Driving the decline in ad revenue was a 6 percent drop in active users year-over-year, totaling 74.7 million in Q4 2017.
The year-over-year earnings comparison did not include Australia and New Zealand, where the service was discontinued on July 31, 2017, and Ticketfly was sold to Eventbrite on Sept. 1, 2017. With those included, total consolidated revenue for the fourth quarter of 2016 was $392.6 million.
Meanwhile, GAAP net loss was $44.7 million compared to a net loss of $90.0 million over the same quarter last year and adjusted EBITDA was $5.8 million, a significant increase from 2017's loss of $30.4 million.
Speaking with investors on Wednesday, Pandora executives emphasized future potential in the Q4 reports, suggesting a steadying of the ship following what had been a rocky 2017 where its original founder and CEO Tim Westergren, chief marketing officer Nick Bartle and president Mike Herring all left the company.
Specifically, CEO and president Roger Lynch -- the former chief of video streaming service Sling TV -- highlighted user engagement, noting Pandora's status as the world's largest ad-supported music service and that its users spend more time with the service than any other digital publisher, according to Comscore. He also emphasized how the dominant ad-supported service can form a cohesive strategy working in tandem with the paid subscription base, building the two parts up together.
"As much as people want to paint us as either an ad-supported business or a subscription service, I am a firm believer that we need to meet consumers where they are," he said. "While we're the largest ad-supported music service and we intend to press this advantage, I see significant opportunity to grow our subscription business and utilize the tactics I've learned from running three other subscription businesses prior to this."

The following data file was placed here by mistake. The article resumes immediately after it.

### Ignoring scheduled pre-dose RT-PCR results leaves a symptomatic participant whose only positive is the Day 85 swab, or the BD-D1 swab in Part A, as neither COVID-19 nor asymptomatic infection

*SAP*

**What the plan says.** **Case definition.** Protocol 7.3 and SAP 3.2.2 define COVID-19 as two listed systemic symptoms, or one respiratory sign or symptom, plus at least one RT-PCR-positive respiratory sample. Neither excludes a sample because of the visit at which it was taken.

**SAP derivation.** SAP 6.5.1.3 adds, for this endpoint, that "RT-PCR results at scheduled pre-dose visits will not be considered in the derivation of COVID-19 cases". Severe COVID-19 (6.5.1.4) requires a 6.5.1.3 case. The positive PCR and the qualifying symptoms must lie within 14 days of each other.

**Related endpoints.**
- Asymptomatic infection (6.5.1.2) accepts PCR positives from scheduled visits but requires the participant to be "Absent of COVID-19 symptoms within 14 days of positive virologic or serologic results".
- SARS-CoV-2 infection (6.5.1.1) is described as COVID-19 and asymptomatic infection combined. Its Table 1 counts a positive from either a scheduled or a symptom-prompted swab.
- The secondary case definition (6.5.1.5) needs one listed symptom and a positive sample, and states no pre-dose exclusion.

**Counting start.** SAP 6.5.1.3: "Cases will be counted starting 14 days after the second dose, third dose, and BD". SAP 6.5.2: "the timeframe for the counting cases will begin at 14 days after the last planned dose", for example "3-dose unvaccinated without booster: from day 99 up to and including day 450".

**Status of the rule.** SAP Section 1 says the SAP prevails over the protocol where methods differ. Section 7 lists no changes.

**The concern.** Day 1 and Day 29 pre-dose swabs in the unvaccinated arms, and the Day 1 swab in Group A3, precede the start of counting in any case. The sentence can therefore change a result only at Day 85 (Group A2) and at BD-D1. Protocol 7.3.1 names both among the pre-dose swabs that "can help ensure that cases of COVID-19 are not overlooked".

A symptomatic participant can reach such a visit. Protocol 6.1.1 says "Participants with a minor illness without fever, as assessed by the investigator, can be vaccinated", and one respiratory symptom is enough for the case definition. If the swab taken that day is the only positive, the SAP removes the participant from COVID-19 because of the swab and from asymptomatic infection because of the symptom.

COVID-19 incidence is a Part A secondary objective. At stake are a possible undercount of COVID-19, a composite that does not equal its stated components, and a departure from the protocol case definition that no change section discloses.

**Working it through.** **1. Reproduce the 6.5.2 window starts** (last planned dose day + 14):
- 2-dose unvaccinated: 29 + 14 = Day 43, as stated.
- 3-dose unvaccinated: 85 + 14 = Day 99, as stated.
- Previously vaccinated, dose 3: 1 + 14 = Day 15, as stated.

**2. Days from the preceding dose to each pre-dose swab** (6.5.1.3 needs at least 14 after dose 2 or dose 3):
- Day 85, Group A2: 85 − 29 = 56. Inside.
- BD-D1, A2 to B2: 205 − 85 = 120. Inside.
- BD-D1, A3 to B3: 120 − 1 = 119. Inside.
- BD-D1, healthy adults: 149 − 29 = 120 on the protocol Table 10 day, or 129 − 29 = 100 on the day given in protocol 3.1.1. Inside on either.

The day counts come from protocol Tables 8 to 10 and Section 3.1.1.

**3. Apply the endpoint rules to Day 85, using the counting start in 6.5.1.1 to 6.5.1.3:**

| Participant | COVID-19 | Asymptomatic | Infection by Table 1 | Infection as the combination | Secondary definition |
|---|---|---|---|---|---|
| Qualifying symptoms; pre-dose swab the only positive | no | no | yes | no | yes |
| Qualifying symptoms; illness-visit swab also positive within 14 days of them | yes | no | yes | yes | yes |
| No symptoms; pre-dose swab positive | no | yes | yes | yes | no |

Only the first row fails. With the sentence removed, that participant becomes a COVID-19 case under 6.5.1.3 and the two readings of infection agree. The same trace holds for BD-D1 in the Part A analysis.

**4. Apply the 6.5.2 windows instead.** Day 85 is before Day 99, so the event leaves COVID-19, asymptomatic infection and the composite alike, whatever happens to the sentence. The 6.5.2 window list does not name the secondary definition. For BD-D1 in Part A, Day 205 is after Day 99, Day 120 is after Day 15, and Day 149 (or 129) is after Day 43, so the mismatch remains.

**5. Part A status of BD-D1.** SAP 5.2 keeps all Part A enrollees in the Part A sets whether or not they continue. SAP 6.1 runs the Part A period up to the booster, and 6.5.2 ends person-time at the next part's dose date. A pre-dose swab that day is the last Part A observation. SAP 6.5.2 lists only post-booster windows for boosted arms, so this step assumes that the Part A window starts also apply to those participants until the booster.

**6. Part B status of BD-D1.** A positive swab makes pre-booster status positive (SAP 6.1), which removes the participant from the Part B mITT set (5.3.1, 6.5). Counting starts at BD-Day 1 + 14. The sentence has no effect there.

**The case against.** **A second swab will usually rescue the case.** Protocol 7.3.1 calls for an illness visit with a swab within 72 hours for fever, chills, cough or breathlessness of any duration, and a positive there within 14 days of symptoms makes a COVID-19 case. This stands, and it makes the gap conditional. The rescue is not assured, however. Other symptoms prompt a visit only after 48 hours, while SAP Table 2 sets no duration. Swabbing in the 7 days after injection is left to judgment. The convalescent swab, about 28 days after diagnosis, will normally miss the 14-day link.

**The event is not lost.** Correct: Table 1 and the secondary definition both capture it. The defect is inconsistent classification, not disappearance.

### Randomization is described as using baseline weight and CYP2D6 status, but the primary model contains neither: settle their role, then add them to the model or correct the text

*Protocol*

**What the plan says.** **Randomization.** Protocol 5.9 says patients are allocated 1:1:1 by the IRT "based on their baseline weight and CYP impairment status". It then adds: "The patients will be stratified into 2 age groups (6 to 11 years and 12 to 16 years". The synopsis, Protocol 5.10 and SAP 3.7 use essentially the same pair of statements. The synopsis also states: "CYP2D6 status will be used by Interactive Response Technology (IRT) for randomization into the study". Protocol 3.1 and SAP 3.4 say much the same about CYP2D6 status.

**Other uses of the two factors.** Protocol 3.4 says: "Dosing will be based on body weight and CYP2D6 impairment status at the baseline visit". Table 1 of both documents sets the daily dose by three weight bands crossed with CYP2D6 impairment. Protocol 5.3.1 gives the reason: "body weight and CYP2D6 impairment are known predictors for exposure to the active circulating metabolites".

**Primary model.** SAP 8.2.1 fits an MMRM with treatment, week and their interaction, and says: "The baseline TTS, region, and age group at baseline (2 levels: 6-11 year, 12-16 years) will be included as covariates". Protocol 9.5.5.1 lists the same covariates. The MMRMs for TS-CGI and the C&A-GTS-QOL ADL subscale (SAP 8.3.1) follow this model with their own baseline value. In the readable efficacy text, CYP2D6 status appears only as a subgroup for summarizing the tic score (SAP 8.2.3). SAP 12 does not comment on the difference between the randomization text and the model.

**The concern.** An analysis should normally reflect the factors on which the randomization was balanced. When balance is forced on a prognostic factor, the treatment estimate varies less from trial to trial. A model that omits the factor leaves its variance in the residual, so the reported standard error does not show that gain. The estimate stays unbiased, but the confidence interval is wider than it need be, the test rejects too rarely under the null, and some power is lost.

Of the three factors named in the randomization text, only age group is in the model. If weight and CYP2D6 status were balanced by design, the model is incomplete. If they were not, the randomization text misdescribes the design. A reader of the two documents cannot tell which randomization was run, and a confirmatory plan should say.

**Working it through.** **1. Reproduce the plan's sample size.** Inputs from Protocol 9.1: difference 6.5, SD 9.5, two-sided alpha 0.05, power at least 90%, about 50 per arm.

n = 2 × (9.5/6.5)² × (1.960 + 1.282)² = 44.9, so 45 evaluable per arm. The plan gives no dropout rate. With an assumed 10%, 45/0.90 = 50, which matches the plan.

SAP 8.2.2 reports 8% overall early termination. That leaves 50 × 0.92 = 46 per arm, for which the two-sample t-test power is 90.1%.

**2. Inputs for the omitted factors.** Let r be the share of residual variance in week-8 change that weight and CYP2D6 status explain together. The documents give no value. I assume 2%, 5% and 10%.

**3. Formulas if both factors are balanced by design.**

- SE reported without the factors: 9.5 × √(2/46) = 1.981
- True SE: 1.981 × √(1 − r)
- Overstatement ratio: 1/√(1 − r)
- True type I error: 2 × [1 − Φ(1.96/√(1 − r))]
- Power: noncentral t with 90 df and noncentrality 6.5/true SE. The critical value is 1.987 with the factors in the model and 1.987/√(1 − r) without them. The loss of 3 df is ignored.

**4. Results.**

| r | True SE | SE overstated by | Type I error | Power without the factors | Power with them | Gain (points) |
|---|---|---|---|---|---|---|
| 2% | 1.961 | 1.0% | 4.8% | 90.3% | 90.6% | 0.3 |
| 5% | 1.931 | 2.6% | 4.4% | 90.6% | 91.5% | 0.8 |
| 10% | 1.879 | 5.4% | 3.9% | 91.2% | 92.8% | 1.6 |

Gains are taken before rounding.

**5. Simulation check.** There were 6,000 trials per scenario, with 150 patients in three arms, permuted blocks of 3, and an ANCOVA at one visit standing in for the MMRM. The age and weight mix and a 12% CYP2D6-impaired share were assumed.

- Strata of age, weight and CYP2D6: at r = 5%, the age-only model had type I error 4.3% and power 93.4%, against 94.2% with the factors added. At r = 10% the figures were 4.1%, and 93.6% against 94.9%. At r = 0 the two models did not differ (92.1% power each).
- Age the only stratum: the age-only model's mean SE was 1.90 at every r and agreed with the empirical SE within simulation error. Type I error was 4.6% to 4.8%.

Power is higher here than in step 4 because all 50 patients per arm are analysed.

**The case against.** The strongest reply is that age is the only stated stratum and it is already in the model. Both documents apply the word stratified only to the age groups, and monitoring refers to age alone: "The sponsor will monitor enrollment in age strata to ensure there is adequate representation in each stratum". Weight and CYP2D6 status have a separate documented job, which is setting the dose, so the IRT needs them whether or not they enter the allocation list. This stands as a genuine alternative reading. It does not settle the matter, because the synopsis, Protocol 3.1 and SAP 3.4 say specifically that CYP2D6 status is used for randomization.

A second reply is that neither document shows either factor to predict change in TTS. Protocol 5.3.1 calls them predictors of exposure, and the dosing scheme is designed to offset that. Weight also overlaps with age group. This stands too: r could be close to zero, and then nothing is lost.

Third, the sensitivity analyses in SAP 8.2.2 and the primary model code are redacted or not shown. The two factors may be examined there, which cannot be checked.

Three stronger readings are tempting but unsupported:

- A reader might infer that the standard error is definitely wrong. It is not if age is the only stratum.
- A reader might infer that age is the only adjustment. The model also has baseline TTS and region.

He also discussed plans to integrate podcasts to the service, calling it a "natural first step" in expanding beyond music "because of Pandora’s ability to address the biggest headwinds to Podcast growth: discoverability and monetization."
"Our strengths in these areas combined with our advertising scale provide us the ability to bring podcasts to market in a way no one else has to-date," said Lynch.
Last month, Pandora announced plans to restructure, including a 5 percent reduction in its workforce and moving many operations to Atlanta, which would account for $45 million in savings intended to reinvest on ad-tech, audience development and more. On this subject, Lynch noted investment in data science and new efforts in programmatic video currently in beta, as well as an audio programmatic pilot with Volkswagen, Omnicom, Media Group and top digital service providers that was announced on Tuesday. While he did not delve into details, he said these offerings were expected to drive further RPM growth over time by increasing sell-through and optimizing CPMs (the price advertisers pay to have their ad shown 1,000 times).
Offering guidance to investors, CFO Naveen Chopra avoided offering specific annual guidance due to a number of "moving pieces" in the business this year, but offered some high-level direction regarding the company's expectations for 2018. That included top-line growth from subscription and improvement to cashflow over the year before. As well, he reiterated the company's leadership's plans to remain on track from the plans laid out last year.
"We are bullish about creating value in this business by combining our existing assets, namely the scale of our audience and strengths in ad-based monetization, personalization and data," he said.